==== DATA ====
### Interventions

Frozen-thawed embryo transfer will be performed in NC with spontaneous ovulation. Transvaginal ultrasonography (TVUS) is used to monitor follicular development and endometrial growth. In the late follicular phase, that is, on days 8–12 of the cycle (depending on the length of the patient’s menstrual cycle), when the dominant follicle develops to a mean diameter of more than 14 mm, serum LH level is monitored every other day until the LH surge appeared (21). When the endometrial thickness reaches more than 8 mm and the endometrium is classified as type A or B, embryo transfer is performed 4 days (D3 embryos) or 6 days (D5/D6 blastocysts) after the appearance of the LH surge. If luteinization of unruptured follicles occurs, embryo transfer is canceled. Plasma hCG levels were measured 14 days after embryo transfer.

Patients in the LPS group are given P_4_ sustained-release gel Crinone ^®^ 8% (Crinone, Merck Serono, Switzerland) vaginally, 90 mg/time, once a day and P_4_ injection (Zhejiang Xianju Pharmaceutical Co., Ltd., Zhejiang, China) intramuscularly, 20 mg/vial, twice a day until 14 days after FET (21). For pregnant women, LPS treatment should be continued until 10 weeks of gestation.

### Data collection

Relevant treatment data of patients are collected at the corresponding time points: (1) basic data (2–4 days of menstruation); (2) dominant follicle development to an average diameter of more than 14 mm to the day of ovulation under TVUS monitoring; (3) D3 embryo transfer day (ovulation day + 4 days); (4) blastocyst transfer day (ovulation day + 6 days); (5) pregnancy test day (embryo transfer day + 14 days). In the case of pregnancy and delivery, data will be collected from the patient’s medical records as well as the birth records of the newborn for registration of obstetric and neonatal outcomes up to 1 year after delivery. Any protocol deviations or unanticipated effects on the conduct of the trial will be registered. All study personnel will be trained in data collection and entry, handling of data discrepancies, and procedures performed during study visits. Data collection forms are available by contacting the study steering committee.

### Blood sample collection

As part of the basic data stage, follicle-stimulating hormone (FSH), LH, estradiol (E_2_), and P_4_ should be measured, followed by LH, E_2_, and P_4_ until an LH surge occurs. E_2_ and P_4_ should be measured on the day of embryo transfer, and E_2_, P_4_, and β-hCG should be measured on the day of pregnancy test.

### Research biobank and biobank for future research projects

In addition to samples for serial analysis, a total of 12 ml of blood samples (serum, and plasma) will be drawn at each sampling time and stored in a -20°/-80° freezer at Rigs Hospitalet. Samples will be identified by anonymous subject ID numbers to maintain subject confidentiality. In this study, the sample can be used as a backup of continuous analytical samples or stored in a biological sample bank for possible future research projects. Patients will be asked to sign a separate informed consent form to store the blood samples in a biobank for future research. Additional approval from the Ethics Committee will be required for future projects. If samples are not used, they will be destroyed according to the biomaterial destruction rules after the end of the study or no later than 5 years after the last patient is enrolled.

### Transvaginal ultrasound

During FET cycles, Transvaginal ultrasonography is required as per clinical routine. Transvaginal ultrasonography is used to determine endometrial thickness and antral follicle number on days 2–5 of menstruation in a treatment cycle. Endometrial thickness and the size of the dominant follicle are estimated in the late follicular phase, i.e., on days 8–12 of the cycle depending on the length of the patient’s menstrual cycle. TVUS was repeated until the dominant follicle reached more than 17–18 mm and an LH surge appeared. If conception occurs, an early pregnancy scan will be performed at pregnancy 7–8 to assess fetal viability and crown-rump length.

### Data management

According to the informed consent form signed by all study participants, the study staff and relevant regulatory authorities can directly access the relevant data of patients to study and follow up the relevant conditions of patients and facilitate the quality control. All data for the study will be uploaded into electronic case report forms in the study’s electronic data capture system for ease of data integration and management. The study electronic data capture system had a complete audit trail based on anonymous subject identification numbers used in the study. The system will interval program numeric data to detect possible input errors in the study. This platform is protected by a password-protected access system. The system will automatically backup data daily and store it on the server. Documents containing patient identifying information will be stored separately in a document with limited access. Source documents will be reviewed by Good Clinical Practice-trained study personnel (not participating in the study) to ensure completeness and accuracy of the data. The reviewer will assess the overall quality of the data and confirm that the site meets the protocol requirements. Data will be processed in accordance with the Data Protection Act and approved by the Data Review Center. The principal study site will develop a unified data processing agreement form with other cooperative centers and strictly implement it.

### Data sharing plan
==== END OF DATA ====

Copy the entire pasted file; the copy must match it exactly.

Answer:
### Interventions

Frozen-thawed embryo transfer will be performed in NC with spontaneous ovulation. Transvaginal ultrasonography (TVUS) is used to monitor follicular development and endometrial growth. In the late follicular phase, that is, on days 8–12 of the cycle (depending on the length of the patient’s menstrual cycle), when the dominant follicle develops to a mean diameter of more than 14 mm, serum LH level is monitored every other day until the LH surge appeared (21). When the endometrial thickness reaches more than 8 mm and the endometrium is classified as type A or B, embryo transfer is performed 4 days (D3 embryos) or 6 days (D5/D6 blastocysts) after the appearance of the LH surge. If luteinization of unruptured follicles occurs, embryo transfer is canceled. Plasma hCG levels were measured 14 days after embryo transfer.

Patients in the LPS group are given P_4_ sustained-release gel Crinone ^®^ 8% (Crinone, Merck Serono, Switzerland) vaginally, 90 mg/time, once a day and P_4_ injection (Zhejiang Xianju Pharmaceutical Co., Ltd., Zhejiang, China) intramuscularly, 20 mg/vial, twice a day until 14 days after FET (21). For pregnant women, LPS treatment should be continued until 10 weeks of gestation.

### Data collection

Relevant treatment data of patients are collected at the corresponding time points: (1) basic data (2–4 days of menstruation); (2) dominant follicle development to an average diameter of more than 14 mm to the day of ovulation under TVUS monitoring; (3) D3 embryo transfer day (ovulation day + 4 days); (4) blastocyst transfer day (ovulation day + 6 days); (5) pregnancy test day (embryo transfer day + 14 days). In the case of pregnancy and delivery, data will be collected from the patient’s medical records as well as the birth records of the newborn for registration of obstetric and neonatal outcomes up to 1 year after delivery. Any protocol deviations or unanticipated effects on the conduct of the trial will be registered. All study personnel will be trained in data collection and entry, handling of data discrepancies, and procedures performed during study visits. Data collection forms are available by contacting the study steering committee.

### Blood sample collection

As part of the basic data stage, follicle-stimulating hormone (FSH), LH, estradiol (E_2_), and P_4_ should be measured, followed by LH, E_2_, and P_4_ until an LH surge occurs. E_2_ and P_4_ should be measured on the day of embryo transfer, and E_2_, P_4_, and β-hCG should be measured on the day of pregnancy test.

### Research biobank and biobank for future research projects

In addition to samples for serial analysis, a total of 12 ml of blood samples (serum, and plasma) will be drawn at each sampling time and stored in a -20°/-80° freezer at Rigs Hospitalet. Samples will be identified by anonymous subject ID numbers to maintain subject confidentiality. In this study, the sample can be used as a backup of continuous analytical samples or stored in a biological sample bank for possible future research projects. Patients will be asked to sign a separate informed consent form to store the blood samples in a biobank for future research. Additional approval from the Ethics Committee will be required for future projects. If samples are not used, they will be destroyed according to the biomaterial destruction rules after the end of the study or no later than 5 years after the last patient is enrolled.

### Transvaginal ultrasound

During FET cycles, Transvaginal ultrasonography is required as per clinical routine. Transvaginal ultrasonography is used to determine endometrial thickness and antral follicle number on days 2–5 of menstruation in a treatment cycle. Endometrial thickness and the size of the dominant follicle are estimated in the late follicular phase, i.e., on days 8–12 of the cycle depending on the length of the patient’s menstrual cycle. TVUS was repeated until the dominant follicle reached more than 17–18 mm and an LH surge appeared. If conception occurs, an early pregnancy scan will be performed at pregnancy 7–8 to assess fetal viability and crown-rump length.

### Data management

According to the informed consent form signed by all study participants, the study staff and relevant regulatory authorities can directly access the relevant data of patients to study and follow up the relevant conditions of patients and facilitate the quality control. All data for the study will be uploaded into electronic case report forms in the study’s electronic data capture system for ease of data integration and management. The study electronic data capture system had a complete audit trail based on anonymous subject identification numbers used in the study. The system will interval program numeric data to detect possible input errors in the study. This platform is protected by a password-protected access system. The system will automatically backup data daily and store it on the server. Documents containing patient identifying information will be stored separately in a document with limited access. Source documents will be reviewed by Good Clinical Practice-trained study personnel (not participating in the study) to ensure completeness and accuracy of the data. The reviewer will assess the overall quality of the data and confirm that the site meets the protocol requirements. Data will be processed in accordance with the Data Protection Act and approved by the Data Review Center. The principal study site will develop a unified data processing agreement form with other cooperative centers and strictly implement it.

### Data sharing plan